Thursday, July 18, 2024

A “symbol of crisis” in the country.. The fall of the lira worries Turks and investors


The Turkish lira fell to record lows on Sunday, ahead of a crucial presidential election round, and appears to be increasingly losing its appeal to investors worried about what will happen if Recep Tayyip Erdogan remains in power.

The unorthodox policies called for by the 69-year-old president, aimed at achieving growth, have led to an 80 percent drop in the value of the lira over the past five years, perpetuating the problem of inflation and the decline of Turks. Confidence in their currency.

Since the painful 2021 crisis, authorities have taken an increasingly hands-on role in foreign exchange markets, with some economists openly debating whether the lira can now be considered free-floating.

Turkish lira

The daily movements of the lira have become unusually small, and they mostly go in one direction, which is decline.

Exporters are now required to sell 40 percent of their foreign exchange earnings to the central bank, while the bank deposit protection scheme that helped stave off the 2021 turmoil is an important, expensive hedge.

“The point is to artificially maintain the value of the lira,” said Paul McNamara, director of emerging market credit at GAM Asset Management.

Depositors added about $33 billion to bank accounts secured under the scheme in the past two months, bringing the total to $121 billion, nearly a quarter of all Turkish deposits.

“Fundamentally, it’s impossible to find an easy, good solution to all of this,” McNamara said.

Kıldıröğlu files complaint against Erdogan ahead of second round of Turkish presidential election – “Archive”


Sources familiar with the government who spoke to Reuters in recent days said there was a debate now over whether to stick with the current economic strategy, which prioritizes low interest rates, or switch to more traditional policies after the election.

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The lira’s tight control limited its decline to just 2 percent since the first round of presidential elections two weeks ago, but other major markets pointed to strong fears that Erdogan will not reverse course.

The cost of insuring Turkey’s debt against default rose 40 percent, international bonds fell 10-15 percent, and key measures of volatility in the foreign exchange market hit record highs over the next year or so.

The Turkish lira has experienced an unprecedented decline in recent times

Daron Acemoglu, a professor at the Massachusetts Institute of Technology, says the problem is the policy mix and dwindling foreign exchange and gold reserves. Acemoglu added, “I am convinced that what we have now cannot continue.”

“Dollar-backed lira accounts, are they reliable?” he asked, pointing out their potential cost to the government in the event of a full-blown crisis, and that parallel exchange rates are now widely offered in Turkish markets. Demand for dollars.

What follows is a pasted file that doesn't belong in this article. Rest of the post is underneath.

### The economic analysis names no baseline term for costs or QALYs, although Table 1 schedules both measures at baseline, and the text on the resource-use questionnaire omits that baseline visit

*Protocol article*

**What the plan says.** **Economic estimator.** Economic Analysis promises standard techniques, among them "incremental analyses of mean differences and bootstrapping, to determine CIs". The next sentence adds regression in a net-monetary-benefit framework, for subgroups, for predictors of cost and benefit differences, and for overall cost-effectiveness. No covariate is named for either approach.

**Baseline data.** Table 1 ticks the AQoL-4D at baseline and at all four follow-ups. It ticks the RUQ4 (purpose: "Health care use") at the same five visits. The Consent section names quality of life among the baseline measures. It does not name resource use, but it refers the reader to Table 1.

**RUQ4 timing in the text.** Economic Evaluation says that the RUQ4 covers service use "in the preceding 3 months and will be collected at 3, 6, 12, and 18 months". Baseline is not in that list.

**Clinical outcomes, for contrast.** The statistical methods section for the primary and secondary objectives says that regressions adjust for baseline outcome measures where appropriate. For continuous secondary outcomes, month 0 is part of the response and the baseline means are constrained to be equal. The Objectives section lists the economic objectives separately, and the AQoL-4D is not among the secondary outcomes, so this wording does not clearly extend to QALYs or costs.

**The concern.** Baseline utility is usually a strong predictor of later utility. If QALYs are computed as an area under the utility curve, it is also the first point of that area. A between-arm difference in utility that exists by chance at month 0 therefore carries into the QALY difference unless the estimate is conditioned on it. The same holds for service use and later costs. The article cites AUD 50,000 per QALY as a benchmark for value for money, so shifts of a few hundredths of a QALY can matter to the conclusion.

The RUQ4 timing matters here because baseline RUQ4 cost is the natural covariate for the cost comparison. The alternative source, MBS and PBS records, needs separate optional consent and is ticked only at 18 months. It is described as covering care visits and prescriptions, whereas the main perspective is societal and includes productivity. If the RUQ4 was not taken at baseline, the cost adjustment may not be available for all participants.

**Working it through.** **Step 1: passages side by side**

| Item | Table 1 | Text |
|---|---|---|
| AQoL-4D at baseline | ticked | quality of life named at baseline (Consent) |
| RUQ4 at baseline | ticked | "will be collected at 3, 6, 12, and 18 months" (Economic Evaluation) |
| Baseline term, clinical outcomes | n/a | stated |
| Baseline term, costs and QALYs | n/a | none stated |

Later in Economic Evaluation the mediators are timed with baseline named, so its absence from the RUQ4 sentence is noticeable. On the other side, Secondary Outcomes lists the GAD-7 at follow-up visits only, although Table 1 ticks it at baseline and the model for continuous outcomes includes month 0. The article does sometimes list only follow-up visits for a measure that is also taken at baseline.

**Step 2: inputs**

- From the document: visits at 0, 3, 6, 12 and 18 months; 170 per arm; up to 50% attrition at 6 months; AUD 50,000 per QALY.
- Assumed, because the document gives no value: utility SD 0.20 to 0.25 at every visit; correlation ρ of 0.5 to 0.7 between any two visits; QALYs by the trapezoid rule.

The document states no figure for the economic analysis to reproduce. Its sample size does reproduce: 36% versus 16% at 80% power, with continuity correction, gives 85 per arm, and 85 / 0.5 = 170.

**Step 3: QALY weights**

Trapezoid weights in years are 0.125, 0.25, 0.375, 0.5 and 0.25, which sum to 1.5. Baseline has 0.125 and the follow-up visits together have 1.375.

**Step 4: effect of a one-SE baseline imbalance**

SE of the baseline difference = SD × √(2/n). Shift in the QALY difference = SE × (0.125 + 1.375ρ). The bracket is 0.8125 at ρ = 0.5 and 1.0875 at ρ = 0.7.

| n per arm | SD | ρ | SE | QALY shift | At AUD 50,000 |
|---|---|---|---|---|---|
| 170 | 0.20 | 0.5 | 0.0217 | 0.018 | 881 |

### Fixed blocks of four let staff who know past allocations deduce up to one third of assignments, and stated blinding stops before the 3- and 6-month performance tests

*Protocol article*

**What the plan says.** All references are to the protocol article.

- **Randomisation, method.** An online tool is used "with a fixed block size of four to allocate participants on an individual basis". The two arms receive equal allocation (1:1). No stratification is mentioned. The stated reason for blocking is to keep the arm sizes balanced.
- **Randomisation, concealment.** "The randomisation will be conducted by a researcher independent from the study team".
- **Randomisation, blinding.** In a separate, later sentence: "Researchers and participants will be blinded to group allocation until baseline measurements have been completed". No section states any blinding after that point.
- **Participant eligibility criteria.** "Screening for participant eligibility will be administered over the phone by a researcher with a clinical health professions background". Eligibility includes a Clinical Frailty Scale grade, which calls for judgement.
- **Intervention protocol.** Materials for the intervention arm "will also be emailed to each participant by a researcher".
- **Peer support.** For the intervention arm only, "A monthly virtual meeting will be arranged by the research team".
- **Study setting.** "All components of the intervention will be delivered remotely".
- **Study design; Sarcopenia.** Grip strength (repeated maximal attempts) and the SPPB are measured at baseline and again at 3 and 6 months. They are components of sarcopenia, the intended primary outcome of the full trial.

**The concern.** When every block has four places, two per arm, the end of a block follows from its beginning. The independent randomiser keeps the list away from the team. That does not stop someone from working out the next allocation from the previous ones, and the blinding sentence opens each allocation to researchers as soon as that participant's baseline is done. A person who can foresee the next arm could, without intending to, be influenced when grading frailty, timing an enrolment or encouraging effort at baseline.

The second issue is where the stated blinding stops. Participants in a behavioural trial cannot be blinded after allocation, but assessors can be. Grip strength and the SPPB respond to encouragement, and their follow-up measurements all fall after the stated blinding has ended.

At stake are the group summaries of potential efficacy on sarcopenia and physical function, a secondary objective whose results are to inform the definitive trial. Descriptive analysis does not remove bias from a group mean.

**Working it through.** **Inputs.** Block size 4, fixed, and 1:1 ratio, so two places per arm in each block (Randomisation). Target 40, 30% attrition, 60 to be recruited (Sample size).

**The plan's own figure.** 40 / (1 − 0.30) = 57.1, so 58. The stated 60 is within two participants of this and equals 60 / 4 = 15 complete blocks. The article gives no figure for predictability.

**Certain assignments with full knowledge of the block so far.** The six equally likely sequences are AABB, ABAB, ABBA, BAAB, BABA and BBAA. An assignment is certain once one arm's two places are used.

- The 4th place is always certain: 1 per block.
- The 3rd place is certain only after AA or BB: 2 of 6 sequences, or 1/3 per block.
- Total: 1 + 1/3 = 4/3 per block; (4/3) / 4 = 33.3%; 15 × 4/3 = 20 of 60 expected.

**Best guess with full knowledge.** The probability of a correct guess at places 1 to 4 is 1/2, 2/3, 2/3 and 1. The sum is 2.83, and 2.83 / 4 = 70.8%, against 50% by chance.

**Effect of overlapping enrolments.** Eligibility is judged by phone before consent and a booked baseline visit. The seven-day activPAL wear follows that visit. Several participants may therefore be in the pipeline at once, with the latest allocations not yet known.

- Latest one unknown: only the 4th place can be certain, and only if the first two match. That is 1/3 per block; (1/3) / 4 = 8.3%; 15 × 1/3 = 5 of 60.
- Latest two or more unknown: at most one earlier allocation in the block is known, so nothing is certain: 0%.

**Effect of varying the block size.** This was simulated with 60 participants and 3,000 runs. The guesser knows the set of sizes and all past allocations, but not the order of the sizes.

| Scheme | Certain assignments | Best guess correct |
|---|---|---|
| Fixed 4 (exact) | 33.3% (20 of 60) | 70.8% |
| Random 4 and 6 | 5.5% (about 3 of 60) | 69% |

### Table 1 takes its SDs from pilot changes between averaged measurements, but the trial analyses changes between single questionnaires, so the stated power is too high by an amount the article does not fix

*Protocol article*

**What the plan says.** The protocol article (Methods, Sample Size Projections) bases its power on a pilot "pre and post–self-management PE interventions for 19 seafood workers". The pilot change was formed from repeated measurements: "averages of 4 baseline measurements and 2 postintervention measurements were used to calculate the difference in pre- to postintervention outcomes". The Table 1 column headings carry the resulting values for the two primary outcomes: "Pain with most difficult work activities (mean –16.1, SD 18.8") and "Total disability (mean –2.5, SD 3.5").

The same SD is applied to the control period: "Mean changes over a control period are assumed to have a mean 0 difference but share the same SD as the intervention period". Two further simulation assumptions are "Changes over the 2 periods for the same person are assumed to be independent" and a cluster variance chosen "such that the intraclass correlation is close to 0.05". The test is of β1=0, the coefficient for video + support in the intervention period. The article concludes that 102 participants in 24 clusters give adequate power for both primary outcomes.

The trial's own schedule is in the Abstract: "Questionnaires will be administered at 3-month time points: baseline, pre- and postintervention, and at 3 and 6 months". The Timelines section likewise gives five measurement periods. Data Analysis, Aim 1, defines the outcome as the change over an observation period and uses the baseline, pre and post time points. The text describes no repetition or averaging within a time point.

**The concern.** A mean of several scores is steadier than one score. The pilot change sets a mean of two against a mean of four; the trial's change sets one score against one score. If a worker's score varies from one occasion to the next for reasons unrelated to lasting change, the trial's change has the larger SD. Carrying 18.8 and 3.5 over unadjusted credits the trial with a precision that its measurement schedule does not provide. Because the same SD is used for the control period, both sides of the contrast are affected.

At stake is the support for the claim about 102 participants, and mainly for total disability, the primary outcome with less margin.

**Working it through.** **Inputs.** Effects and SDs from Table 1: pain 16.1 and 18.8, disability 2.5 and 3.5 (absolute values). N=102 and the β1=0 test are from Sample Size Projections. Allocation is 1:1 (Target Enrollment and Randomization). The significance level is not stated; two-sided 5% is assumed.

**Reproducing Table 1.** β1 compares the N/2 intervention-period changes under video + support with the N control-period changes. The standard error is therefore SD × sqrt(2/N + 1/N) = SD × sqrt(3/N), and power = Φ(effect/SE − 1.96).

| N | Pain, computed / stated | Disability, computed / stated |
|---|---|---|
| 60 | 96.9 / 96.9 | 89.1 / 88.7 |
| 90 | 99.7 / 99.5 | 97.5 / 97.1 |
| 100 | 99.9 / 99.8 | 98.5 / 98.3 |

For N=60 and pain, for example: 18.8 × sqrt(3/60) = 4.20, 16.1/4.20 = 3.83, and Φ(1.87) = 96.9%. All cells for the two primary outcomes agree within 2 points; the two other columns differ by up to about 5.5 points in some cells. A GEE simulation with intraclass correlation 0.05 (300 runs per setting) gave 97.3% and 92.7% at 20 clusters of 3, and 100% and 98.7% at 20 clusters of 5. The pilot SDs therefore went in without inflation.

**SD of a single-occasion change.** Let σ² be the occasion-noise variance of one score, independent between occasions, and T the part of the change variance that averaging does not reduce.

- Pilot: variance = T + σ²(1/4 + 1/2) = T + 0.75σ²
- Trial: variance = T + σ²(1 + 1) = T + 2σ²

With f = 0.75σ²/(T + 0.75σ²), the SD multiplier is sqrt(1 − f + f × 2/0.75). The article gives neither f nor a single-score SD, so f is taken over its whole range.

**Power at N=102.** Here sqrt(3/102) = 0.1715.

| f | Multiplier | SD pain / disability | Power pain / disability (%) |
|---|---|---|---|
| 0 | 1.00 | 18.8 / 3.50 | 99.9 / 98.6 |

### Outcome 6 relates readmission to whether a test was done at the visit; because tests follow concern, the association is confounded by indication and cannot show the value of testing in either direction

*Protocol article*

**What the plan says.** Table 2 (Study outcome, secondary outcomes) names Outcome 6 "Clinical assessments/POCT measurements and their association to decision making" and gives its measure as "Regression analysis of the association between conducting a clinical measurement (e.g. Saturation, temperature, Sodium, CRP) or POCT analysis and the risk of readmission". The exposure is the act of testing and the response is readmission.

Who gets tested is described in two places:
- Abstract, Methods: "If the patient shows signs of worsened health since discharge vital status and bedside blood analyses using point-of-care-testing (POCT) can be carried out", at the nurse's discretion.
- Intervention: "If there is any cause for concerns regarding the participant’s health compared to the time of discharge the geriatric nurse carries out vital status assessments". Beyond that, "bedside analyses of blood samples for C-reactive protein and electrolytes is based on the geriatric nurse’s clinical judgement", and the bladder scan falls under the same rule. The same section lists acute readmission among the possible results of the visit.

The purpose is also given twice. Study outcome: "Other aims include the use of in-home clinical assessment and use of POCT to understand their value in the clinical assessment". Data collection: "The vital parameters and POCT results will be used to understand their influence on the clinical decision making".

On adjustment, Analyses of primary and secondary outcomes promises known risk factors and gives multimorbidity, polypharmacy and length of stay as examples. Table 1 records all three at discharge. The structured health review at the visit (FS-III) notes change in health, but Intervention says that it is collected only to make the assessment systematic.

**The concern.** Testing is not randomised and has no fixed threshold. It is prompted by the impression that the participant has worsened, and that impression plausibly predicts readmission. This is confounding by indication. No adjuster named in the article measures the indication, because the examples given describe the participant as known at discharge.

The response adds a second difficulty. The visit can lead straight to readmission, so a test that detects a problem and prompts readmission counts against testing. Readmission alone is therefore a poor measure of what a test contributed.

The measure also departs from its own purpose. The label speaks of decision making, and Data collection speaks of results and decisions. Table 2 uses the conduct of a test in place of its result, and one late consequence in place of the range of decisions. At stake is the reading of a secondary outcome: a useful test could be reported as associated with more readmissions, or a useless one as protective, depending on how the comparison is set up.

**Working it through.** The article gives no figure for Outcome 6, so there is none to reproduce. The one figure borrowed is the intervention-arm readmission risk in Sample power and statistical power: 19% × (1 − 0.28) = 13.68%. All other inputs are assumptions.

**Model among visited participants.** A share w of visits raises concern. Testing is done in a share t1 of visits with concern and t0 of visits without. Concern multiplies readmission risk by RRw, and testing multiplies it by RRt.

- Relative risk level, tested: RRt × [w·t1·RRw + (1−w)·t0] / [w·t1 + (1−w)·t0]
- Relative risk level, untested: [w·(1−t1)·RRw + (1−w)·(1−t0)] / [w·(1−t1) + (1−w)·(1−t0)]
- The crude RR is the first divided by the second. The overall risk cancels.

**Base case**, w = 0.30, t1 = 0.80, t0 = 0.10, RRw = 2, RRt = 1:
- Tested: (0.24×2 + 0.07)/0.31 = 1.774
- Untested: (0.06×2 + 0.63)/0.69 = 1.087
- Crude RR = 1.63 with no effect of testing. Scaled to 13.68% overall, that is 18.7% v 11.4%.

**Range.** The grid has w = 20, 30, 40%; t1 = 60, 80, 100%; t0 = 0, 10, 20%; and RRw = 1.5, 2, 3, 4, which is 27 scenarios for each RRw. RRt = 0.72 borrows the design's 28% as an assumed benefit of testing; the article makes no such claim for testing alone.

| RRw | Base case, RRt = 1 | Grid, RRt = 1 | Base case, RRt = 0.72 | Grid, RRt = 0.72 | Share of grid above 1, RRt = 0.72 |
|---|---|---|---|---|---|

“We are going back to the 1990s,” he added, referring to a period that preceded one of Turkey’s most severe crises, which culminated in a sharp currency devaluation in 2001.

Has the final countdown begun?

Focus has now turned to foreign currency reserves and the lira, the latest major stop on its long downward journey, as it has breached the 20 level against the dollar.

Acemoglu said it is difficult to predict when a crisis will occur. A strong tourist season is expected to boost reserves again in the short term, and state coffers have recently received inflows from “friendly” Gulf states and Russia.

Ahead of the elections, analysts at JP Morgan expected the lira to fall to 30 against the dollar without a clear shift toward traditional policies.

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Focus on the economic crisis during the Turkish election campaigns

These analysts now expect Erdogan to secure victory on Sunday and fulfill his campaign promises to rebuild and boost incomes after last February’s earthquake.

If the market rebounds, some investors worry that authorities may resort to even tighter capital controls, which the government has repeatedly said it is not considering as it seeks to close a $230 billion external financing gap, or 25 percent of the country’s total. Domestic product..

The government has relied on international lira lending markets for years, so trade in major centers such as London has shrunk from $56 billion in 2018 to an average of less than $10 billion a day, Bank of England data shows.

Growing volatility in the currency market has eroded the confidence that previously brought so much foreign investment to Turkey.

At the height of mergers and acquisitions in the banking industry, Asim Oglu said, “These assets were not seen as cheap assets, but as jewels.” Asked about the situation Erdoğan now faces, he said, assuming he wins, “I don’t necessarily see the easy way out.”

Nadia Barnett
Nadia Barnett
"Award-winning beer geek. Extreme coffeeaholic. Introvert. Avid travel specialist. Hipster-friendly communicator."

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